An Unconventional Coincidence: How a seeming misfortune can turn into an advantage

An Unconventional Coincidence: How a seeming misfortune can turn into an advantage

This article is part of a Forum Network series on the 20th anniversary of the OECD Forum, contemplating its past and imagining its future.   

Between 1995 and 1998, the OECD worked at full speed on a prestigious project. The draft Multilateral Agreement on Investment (MAI) was going to give corporations wide-ranging rights to protect their investment worldwide. The publication of the draft in 1997 led to an outcry from civil society and developing countries. Not only was the draft clearly unbalanced, but it had been negotiated in secret and totally excluded civil society. The project crashed dramatically in 1998 when France withdrew its support. 

In a different part of the house, another project was maturing: since 1989 a so called "Working Group on Illicit Payments" was considering what to do about transnational bribery. From 1994 on, when a first Recommendation on "Bribery in International Business Transactions" was adopted by the OECD’s Ministerial Council, this project gained speed until it emerged in 1997 with a far more ambitious Recommendation. In the same year, the criminal law part of the Recommendation was translated into a binding Convention – one of the first the OECD ever wrote. Key to this process was a monitoring mechanism, foreseeing rounds of peer evaluations by member states. Monitoring is a demanding concept, as it requires in-depth preparation and knowledge of the specific country’s situation. The fledgling anti-corruption project, now lead by the Working Group on Bribery (WGB), was highly motivated but it lacked staff.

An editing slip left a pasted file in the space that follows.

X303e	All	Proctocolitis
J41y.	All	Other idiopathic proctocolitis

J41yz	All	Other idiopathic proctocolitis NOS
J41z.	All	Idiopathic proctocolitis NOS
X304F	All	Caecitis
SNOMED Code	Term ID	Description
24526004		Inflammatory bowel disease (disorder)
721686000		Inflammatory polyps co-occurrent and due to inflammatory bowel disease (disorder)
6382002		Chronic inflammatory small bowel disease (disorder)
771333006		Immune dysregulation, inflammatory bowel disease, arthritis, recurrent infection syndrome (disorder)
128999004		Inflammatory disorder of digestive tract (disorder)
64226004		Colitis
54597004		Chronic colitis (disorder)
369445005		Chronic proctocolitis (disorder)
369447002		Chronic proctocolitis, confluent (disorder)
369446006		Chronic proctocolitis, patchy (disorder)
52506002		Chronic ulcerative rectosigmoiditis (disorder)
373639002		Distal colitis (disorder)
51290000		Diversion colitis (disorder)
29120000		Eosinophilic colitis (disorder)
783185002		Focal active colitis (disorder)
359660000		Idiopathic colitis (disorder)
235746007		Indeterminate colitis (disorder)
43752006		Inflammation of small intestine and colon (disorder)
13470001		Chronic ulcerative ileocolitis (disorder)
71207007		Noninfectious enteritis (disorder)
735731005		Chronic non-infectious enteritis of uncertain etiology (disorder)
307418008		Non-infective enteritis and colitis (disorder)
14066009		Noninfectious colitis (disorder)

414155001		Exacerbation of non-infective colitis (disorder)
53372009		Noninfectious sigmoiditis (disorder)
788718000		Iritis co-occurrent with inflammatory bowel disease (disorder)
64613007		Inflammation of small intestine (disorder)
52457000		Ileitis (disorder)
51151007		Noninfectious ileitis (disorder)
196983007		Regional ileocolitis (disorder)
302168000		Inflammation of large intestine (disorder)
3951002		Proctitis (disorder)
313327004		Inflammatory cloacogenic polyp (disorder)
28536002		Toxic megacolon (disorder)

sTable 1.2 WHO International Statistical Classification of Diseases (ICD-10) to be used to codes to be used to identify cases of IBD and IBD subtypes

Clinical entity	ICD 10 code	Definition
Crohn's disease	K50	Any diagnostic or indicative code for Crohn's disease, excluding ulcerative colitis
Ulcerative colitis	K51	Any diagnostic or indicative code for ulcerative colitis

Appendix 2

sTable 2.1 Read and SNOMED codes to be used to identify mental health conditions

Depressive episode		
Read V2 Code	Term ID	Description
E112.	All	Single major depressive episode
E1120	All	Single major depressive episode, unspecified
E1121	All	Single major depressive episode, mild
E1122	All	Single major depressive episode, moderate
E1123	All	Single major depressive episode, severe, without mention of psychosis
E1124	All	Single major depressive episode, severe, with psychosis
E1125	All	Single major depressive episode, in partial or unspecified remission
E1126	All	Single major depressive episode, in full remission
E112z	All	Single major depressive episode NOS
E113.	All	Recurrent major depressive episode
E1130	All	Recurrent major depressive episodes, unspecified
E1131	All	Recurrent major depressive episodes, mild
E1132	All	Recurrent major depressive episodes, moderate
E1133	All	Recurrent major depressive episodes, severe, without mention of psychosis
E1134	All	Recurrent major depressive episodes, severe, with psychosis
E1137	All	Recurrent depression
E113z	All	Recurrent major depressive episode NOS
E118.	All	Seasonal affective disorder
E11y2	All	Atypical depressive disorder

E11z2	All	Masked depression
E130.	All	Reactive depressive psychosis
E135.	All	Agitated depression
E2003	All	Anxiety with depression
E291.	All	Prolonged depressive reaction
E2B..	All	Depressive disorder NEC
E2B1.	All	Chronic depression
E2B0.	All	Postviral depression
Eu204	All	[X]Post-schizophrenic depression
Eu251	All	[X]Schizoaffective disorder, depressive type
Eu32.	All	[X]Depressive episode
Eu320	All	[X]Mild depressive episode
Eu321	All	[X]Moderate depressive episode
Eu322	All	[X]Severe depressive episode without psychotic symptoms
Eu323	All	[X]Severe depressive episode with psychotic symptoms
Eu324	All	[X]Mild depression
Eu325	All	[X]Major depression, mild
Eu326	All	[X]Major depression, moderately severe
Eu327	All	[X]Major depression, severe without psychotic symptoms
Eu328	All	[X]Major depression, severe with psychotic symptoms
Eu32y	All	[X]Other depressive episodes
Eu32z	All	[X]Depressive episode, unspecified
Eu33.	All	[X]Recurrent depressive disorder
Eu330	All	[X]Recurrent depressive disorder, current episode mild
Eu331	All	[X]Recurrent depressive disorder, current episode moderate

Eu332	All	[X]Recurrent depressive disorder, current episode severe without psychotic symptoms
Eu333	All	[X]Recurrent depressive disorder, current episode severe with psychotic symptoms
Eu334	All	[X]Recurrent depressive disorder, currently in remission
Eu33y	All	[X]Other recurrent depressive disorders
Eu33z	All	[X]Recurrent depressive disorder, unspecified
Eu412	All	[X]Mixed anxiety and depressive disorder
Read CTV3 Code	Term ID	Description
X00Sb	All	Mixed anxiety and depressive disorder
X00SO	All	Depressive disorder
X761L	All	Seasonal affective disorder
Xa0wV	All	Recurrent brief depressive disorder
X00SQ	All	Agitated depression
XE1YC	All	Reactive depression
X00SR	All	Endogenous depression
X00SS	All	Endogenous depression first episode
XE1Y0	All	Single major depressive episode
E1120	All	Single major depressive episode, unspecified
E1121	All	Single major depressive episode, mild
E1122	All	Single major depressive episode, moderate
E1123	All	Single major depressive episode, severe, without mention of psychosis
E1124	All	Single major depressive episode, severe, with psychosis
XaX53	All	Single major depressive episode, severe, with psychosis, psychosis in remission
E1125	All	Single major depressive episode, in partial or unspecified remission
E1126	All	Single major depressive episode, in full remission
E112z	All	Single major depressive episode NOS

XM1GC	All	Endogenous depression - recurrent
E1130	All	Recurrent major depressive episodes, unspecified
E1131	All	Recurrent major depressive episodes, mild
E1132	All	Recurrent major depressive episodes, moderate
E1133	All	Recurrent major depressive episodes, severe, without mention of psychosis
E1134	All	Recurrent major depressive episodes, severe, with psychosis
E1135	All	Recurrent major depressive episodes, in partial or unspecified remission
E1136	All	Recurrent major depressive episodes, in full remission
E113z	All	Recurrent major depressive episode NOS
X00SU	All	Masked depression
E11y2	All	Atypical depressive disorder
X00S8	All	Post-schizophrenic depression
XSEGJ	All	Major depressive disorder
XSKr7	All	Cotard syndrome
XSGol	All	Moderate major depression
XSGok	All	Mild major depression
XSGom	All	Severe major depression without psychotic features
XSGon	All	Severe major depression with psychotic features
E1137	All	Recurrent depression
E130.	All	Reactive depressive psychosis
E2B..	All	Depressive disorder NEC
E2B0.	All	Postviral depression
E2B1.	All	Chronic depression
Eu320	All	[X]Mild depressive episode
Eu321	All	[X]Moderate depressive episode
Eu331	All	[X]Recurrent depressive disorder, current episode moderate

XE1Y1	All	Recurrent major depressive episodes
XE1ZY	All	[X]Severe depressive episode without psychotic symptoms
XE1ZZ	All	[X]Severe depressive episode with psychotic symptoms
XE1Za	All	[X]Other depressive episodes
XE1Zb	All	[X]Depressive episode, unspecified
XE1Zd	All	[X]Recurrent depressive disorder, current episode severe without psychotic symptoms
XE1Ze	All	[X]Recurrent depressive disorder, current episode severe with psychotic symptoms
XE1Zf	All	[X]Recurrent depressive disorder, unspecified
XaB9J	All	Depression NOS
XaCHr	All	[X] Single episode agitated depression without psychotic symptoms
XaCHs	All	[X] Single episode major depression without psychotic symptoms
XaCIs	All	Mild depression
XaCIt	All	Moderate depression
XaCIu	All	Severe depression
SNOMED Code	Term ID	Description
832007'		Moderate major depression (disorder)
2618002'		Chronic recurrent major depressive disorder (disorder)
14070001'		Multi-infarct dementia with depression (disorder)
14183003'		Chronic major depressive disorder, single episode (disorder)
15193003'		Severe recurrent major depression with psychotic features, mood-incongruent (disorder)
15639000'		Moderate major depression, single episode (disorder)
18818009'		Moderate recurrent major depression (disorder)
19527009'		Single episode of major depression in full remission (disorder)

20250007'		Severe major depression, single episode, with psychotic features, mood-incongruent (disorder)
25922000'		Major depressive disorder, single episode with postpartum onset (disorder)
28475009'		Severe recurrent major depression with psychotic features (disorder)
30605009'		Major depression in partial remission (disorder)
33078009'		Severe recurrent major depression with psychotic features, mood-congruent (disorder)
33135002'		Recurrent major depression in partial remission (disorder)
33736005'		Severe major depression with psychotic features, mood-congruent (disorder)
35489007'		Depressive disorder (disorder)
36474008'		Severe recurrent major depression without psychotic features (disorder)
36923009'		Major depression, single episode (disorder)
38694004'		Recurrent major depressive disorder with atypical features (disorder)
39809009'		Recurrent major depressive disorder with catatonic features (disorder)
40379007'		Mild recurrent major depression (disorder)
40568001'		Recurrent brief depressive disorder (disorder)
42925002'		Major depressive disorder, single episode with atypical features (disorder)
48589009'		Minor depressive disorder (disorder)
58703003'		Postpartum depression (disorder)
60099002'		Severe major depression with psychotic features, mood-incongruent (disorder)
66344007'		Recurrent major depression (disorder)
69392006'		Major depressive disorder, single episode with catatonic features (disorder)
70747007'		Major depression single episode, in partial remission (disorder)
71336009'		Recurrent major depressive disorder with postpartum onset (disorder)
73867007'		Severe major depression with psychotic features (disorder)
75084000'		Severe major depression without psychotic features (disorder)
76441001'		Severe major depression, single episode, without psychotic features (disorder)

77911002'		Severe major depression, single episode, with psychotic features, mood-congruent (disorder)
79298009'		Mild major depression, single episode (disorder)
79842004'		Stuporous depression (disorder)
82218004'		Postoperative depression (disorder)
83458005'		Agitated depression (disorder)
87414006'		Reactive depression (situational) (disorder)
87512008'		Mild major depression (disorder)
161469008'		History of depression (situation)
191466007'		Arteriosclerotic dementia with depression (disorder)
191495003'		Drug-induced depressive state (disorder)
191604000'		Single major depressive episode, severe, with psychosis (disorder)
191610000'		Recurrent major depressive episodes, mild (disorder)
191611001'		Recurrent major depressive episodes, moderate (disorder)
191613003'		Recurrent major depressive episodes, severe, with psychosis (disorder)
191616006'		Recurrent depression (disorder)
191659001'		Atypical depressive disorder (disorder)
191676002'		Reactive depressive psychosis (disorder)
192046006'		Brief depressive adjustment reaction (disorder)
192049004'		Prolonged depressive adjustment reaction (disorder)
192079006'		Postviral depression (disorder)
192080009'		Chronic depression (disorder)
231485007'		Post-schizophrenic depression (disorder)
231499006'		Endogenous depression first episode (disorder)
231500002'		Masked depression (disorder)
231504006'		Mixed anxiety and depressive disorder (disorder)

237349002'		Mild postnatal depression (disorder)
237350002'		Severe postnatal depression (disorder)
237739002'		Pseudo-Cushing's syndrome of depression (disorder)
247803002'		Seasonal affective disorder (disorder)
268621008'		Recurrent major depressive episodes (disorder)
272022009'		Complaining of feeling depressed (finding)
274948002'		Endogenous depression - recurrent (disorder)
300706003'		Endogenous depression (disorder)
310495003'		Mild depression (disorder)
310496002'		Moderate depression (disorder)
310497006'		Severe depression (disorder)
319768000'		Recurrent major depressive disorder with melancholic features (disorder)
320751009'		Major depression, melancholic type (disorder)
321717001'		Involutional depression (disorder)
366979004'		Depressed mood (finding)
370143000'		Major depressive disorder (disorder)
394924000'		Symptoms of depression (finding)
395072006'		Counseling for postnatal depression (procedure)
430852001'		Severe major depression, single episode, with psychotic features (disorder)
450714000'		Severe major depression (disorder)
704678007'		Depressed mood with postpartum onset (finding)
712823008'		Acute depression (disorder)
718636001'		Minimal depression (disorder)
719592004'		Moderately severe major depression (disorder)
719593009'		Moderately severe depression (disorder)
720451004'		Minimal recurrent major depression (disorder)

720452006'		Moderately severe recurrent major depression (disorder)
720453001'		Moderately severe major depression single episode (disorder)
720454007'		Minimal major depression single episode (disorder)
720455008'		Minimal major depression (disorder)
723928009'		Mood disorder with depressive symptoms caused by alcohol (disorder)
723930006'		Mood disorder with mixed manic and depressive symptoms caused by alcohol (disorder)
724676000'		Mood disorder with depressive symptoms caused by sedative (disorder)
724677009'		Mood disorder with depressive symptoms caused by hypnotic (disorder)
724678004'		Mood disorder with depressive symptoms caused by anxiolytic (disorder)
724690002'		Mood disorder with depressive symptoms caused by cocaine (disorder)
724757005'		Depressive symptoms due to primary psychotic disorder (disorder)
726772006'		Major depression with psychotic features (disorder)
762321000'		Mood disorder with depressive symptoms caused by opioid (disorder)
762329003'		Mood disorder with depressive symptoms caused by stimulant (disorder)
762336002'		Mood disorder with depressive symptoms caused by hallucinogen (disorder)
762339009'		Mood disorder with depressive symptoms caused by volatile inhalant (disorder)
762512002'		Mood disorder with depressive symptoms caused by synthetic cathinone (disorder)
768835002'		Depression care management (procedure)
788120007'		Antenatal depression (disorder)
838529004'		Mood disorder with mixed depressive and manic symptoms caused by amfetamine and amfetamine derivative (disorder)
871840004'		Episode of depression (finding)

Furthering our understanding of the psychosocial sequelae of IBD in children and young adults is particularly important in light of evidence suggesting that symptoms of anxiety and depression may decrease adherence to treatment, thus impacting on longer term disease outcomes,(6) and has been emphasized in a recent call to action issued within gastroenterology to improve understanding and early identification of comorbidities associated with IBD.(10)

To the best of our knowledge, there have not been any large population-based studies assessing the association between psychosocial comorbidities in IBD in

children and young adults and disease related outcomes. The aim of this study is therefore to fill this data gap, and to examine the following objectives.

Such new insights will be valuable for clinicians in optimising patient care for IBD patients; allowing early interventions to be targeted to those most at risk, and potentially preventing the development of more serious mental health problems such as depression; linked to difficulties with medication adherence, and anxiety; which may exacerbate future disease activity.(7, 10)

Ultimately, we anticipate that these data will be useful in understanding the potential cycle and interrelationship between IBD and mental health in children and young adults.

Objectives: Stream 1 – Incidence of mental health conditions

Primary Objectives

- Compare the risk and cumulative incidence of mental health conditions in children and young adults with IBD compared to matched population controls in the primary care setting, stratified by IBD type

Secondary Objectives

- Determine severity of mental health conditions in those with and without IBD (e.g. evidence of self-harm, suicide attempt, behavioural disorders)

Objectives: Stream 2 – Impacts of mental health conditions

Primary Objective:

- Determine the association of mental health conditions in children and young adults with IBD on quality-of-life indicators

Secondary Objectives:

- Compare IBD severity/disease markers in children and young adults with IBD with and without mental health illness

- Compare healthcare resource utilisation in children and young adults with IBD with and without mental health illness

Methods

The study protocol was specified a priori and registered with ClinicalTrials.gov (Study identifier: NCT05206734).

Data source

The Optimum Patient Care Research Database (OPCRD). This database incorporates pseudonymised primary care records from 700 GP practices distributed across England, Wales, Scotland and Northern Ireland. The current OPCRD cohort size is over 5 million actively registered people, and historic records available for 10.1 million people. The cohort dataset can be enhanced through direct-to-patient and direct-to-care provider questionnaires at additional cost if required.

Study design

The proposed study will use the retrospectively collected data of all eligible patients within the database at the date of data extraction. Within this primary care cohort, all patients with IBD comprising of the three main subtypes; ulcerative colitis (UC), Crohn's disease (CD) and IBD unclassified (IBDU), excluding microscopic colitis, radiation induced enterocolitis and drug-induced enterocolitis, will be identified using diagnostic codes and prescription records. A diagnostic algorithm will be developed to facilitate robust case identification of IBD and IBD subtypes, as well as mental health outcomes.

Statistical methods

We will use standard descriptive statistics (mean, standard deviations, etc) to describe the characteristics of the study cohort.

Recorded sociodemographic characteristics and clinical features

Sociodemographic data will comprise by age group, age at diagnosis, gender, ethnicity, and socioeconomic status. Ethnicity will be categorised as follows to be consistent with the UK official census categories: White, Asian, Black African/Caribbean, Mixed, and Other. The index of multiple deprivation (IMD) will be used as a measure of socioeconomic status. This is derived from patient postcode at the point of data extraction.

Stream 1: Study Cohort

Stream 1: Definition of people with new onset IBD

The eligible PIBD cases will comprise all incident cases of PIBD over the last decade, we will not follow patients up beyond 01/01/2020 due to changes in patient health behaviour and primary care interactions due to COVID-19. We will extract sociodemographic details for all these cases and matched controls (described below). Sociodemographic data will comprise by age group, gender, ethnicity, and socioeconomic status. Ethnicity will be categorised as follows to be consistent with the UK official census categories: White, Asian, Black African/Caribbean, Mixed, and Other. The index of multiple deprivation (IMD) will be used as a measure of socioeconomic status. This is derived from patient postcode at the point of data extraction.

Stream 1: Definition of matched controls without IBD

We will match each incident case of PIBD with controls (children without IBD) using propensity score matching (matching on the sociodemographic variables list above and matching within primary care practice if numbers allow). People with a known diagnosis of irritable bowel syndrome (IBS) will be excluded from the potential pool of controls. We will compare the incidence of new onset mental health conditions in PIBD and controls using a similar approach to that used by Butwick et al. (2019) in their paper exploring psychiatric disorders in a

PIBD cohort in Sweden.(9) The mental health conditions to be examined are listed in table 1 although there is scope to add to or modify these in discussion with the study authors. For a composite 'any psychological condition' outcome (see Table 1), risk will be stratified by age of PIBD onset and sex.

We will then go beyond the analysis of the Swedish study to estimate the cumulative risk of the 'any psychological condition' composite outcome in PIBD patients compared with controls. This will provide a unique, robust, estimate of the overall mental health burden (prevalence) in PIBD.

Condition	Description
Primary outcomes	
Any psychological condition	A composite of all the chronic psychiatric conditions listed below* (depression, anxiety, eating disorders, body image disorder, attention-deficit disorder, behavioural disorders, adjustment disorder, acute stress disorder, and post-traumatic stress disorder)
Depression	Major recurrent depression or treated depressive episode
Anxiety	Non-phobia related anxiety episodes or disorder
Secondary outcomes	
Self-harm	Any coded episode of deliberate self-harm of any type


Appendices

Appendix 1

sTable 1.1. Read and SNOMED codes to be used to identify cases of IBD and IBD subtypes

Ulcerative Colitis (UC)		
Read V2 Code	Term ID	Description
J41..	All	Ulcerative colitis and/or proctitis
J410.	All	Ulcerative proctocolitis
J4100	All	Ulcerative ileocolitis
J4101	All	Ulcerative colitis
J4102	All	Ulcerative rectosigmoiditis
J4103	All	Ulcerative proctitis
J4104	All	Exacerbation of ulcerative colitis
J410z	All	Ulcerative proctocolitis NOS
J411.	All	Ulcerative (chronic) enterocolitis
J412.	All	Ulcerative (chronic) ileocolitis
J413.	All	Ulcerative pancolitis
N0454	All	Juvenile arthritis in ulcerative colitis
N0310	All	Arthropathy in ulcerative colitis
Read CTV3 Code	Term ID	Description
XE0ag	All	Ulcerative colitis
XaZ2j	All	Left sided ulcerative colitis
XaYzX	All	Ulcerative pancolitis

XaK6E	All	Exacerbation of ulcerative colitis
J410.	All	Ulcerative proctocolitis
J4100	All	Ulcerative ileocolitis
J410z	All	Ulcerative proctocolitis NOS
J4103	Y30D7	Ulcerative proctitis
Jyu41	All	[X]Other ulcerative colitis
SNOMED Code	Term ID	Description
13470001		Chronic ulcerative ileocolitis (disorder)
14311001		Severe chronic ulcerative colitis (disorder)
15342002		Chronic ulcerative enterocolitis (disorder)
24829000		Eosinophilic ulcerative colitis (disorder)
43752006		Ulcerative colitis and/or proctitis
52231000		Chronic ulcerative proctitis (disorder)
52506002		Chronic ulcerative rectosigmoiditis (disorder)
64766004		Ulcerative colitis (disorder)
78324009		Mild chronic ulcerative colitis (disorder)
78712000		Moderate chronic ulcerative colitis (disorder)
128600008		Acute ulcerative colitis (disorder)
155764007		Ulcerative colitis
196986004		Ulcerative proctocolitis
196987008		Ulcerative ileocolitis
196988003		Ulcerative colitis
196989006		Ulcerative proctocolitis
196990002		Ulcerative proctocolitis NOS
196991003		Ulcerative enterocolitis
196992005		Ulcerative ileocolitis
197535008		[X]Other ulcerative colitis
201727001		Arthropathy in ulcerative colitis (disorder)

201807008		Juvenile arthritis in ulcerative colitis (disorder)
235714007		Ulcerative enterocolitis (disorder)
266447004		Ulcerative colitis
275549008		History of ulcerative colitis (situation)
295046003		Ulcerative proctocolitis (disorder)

Peter Eigen, Founder Transparency International; Mark Pieth, former President OECD Working Group on Bribery and President Basel Institute on Governance; Donald J. Johnston, former Secretary General OECD
Photo: Courtesy Donald J. Johnston

It was by coincidence that the very moment the OECD WGB was looking for the necessary staff to create an adequate secretariat, those working on the MAI became free. The WGB inherited the highly skilled staff and at the same time had learned from the failure of the MAI: since 1994, the WGB systematically involved civil society (in particular the new NGO, Transparency International) and the private sector in its work. This paid off as industry representatives, in particular in Europe and Asia, were nervous about the anti-corruption campaign. The mix of an open approach and competent staff enabled rapid ratification of the Convention and effective monitoring from the outset. 

I chaired the WGB from 1990 to 2013 so, in my experience, a seeming misfortune can be turned into an advantage.

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